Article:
Beer Vision
I like beer, probability, and computer vision. This is a little toy project I put together that attempts to quantify the emission rate of bubbles when you pour a glass of beer. I’m using Julia and Upslope Citra Pale Ale. Github repo can be found here.
Image Processing
Finding a Distribution
Approximating the Exponential
Discussion
Image Processing
We begin by creating a gif by stacking all the images into a 3D array (2D images with a 3rd dimension representing time). Then we execute the following image processing pipeline:
Background Subtraction
First, we convert the colored image array to grayscale and take the average over all frames to create a threshold baseline for each frame. By taking the average across all frames, the static portions of the image are preserved but the moving portions disappear (or become streaks in practice). We compare this to individual frames to isolate out the moving portions of the image.
Below is a comparison of a video frame and the mean average background baseline image; note that the bubbles have largely disappeared:
You can see that this gives a pretty good baseline of the static portions of the image. You can also see that there is some light streaking which is a product of the bubbles moving in straight lines. I think a higher frame rate video would help get a cleaner baseline.
Now that we have a ground truth we can “subtract” the baseline image from the video frames. If the percent difference of two pixels is greater than a user defined threshold (I’m using ~0.25) we turn that pixel white. Anything smaller we turn black. When we do this to all the frames in the video we generate the following binary mask:
Centroid Detection Algorithm
My bubble centroid detection algorithm doesn’t actually locate any blobs, it just computes the centroid for any thresholded binary mask object in two directions then looks for the intersection. The pseudocode and associated diagrams below explain how the algorithm works:
Pseudocode


Description of Algorithm
As shown in the pseudocode section, we see that we loop through both the columns and rows to determine the centroid of blobs in both axes. An offset of one pixel in the thresholded image (black vs white) will delineate between blobs. We don’t actually have any knowledge of what the size or shape of the blob is, just the lines drawn through the two centroidal axes. We find the centroid of the blob at the intersection of these two lines. A visual aid is provided below to help describe what the algorithm is doing.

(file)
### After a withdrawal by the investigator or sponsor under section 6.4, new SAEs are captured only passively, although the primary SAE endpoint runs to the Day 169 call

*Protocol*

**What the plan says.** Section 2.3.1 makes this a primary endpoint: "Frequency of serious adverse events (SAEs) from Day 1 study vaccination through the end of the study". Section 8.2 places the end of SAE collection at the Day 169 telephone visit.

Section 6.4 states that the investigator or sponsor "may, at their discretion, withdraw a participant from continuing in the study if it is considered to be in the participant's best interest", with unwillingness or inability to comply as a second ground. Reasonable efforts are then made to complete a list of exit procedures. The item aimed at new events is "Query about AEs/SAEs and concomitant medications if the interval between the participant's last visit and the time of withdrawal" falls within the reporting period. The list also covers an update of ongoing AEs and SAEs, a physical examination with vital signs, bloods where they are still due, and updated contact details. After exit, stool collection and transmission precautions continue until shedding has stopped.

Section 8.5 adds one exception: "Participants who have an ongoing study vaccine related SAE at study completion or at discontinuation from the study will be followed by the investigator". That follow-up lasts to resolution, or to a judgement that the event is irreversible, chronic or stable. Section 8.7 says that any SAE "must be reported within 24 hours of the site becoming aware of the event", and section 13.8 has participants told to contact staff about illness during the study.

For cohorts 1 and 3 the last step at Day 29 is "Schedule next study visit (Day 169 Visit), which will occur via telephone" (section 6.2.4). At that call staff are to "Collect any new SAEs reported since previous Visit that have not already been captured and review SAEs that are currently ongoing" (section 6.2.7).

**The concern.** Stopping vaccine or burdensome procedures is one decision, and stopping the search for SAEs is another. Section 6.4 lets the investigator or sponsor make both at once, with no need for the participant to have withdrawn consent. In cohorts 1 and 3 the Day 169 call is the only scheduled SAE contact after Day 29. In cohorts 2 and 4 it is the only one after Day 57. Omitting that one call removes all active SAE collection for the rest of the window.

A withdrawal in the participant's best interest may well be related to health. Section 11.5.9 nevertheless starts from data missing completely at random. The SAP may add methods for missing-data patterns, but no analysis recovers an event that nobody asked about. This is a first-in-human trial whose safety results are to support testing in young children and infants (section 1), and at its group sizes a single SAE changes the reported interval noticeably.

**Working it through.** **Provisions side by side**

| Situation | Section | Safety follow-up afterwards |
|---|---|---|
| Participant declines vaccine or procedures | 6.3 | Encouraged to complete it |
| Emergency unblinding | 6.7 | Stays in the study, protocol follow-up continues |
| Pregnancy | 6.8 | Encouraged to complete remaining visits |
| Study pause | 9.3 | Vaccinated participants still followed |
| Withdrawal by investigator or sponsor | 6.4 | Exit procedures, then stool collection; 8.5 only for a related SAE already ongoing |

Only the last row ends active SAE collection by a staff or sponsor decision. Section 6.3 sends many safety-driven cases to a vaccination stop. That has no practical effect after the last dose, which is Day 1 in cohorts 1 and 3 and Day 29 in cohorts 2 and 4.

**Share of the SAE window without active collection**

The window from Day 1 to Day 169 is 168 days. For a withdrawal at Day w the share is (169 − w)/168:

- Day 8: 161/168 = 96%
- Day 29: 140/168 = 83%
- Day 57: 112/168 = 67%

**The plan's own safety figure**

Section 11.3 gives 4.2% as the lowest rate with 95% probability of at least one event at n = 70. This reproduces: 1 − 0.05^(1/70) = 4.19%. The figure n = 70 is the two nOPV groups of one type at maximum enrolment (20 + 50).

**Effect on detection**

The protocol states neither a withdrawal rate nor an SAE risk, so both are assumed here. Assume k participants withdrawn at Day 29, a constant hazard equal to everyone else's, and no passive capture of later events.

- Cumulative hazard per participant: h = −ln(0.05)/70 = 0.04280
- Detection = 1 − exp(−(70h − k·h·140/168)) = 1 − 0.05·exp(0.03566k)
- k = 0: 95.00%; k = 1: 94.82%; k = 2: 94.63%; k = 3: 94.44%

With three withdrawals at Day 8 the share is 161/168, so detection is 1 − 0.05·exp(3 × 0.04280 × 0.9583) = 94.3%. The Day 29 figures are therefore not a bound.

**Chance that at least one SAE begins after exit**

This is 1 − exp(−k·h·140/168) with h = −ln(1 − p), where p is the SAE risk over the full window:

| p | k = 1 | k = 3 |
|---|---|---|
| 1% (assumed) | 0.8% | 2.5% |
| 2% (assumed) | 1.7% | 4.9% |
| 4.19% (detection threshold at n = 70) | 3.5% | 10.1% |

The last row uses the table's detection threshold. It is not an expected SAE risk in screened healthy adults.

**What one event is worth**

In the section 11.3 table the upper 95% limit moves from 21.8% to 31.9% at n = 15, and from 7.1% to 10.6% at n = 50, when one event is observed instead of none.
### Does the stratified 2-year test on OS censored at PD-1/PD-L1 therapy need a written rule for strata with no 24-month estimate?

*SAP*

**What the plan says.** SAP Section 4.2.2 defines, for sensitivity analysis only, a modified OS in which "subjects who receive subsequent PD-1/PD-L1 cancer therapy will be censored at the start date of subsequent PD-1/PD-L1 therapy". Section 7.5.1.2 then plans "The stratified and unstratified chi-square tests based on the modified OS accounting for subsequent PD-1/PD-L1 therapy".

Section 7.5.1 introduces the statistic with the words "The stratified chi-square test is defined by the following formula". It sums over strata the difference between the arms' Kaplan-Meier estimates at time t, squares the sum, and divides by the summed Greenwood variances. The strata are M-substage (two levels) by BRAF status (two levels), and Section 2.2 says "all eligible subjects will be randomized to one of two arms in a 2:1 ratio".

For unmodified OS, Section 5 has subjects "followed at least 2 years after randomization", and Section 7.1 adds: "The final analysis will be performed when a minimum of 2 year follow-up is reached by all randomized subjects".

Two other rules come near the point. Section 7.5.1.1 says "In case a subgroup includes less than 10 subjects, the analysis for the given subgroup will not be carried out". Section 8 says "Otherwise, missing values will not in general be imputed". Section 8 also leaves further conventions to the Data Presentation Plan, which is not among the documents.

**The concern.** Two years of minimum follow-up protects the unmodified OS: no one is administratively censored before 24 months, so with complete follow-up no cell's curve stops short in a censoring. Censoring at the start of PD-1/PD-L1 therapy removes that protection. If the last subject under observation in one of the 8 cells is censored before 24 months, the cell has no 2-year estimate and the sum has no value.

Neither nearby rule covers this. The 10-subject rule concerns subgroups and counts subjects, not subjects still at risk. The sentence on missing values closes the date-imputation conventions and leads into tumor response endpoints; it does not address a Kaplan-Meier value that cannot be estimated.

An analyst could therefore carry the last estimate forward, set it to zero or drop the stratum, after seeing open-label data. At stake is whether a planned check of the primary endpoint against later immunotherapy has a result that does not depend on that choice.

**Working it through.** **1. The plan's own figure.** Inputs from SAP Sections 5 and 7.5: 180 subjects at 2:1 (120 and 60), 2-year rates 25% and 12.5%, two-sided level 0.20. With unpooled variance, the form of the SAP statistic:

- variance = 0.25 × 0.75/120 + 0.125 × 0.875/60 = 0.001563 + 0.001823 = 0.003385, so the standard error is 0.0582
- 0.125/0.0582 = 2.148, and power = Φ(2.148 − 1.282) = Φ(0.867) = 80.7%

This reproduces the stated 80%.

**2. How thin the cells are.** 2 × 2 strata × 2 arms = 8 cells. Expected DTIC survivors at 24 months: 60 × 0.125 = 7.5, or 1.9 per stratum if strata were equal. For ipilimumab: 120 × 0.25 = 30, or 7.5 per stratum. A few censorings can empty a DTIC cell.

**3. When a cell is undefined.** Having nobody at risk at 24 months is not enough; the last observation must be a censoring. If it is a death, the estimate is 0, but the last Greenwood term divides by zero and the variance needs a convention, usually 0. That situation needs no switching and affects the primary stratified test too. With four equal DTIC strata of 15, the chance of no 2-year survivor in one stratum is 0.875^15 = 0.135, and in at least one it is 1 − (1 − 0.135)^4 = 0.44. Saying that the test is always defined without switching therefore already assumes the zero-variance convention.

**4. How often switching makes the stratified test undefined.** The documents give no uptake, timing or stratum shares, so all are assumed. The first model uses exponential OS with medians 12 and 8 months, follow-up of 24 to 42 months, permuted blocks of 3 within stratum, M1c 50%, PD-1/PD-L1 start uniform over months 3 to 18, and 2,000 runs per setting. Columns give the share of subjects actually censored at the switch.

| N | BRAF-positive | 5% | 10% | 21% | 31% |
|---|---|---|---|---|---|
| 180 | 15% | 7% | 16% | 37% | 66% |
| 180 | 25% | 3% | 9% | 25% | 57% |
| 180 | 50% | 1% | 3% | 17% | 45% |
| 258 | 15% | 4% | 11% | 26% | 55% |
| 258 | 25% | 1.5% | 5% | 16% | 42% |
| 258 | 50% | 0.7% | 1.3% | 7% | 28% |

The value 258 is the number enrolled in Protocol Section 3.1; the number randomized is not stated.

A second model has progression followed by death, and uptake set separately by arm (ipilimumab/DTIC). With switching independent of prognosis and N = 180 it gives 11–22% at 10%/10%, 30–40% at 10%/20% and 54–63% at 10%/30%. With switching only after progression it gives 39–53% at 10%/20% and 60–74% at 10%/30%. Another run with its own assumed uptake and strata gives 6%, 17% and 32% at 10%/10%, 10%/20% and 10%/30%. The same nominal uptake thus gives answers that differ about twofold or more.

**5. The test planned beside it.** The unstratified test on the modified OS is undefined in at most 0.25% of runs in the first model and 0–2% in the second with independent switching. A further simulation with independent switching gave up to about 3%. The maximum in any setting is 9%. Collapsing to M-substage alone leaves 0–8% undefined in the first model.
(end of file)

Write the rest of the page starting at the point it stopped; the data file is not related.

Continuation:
When run, it produces the image below. Notice that the thresholded binary mask objects have been replaced with small (and sometimes nonorthogonal) crosses at the centroid of the detected objects.
Performance
Obviously this is a pretty inefficient algorithm  O(m*n*k) due to all the nested for loops. Luckily Julia comes to the rescue and we don’t suffer too much performance wise. Running on my 2012 MBP (ancient!) I got the following rough benchmarks. (Overall time doesn’t include any probability estimation stuff).
# Frames  Overall Time  Centroid Algorithm Time 

10  11s  <1s 
100  88s  3s 
200  181s  7s 
Finding a Distribution
Now that we have a numerical representation of the centroids of the bubbles, we can begin to estimate the bubble distribution. The experimental setup is shown in the following figure:
The cup will be divided into several bins. We know that bubbles tend to only rise upwards and we ignore the possibility of a bubble moving laterally from its emission point. As bubbles rise up, they will pass through the “counting region” which will increment a counter for the bin and record the frame number of the hit. From this we can back out the bubble interarrival time based on the computed video frame rate (reference the appendix if you’re curious how this is computed).
The resulting output overlaid with the diagram stuff is shown below:
Behind the scenes the program is counting every time the centroid intersection occurs in the counting region (visually shown by the transition from purple to green). This increments up the bin counter and records the interarrival time since the previous hit. It then resets the timing counter for that bin and the process restarts. After the whole video is analyzed, we generate a histogram similar to the following plot. Note that I truncated off the bin for interarrival times in the first bin (00.03s for for a 30fps video)  I’ll discuss this in the next section.
As you can see we have something that appears to resemble an exponentially distributed random variable. Now let’s see if we can characterize the rate parameter.
Approximating the Exponential
My first attempt to approximate the exponential was using the “method of moments” which is basically just a fancy way to say that I took the sum of all the interarrival times that were recorded and divided that by the total number of hits. More rigorously, I estimated the rate parameter such that:
Let \(X_i\) be experimentally collected bubble interarrival times. Let \( n \) be the number of samples collected.
$$
E[{\hat{X}}] = \frac{1}{n}\sum X_i
$$
$$
\bar{\lambda}=\frac{1}{E[\hat{X}]}
$$
As mentioned in the previous section, I truncated off the first bin of data because I had a ton of consecutive hits between frames. I talk about this more in the discussion section but the short version is that I think my interarrival time collection is not accurate  as I result I had a ton of bubble counts in consecutive frames. If we were to plot the histogram without truncation and a computed rate using the nontruncated data, it would look like:
This is not very pretty looking which is a big reason why I decided just to toss out data from the first bin. Even with this, we still see that the method of moments is giving us a bad rate parameter: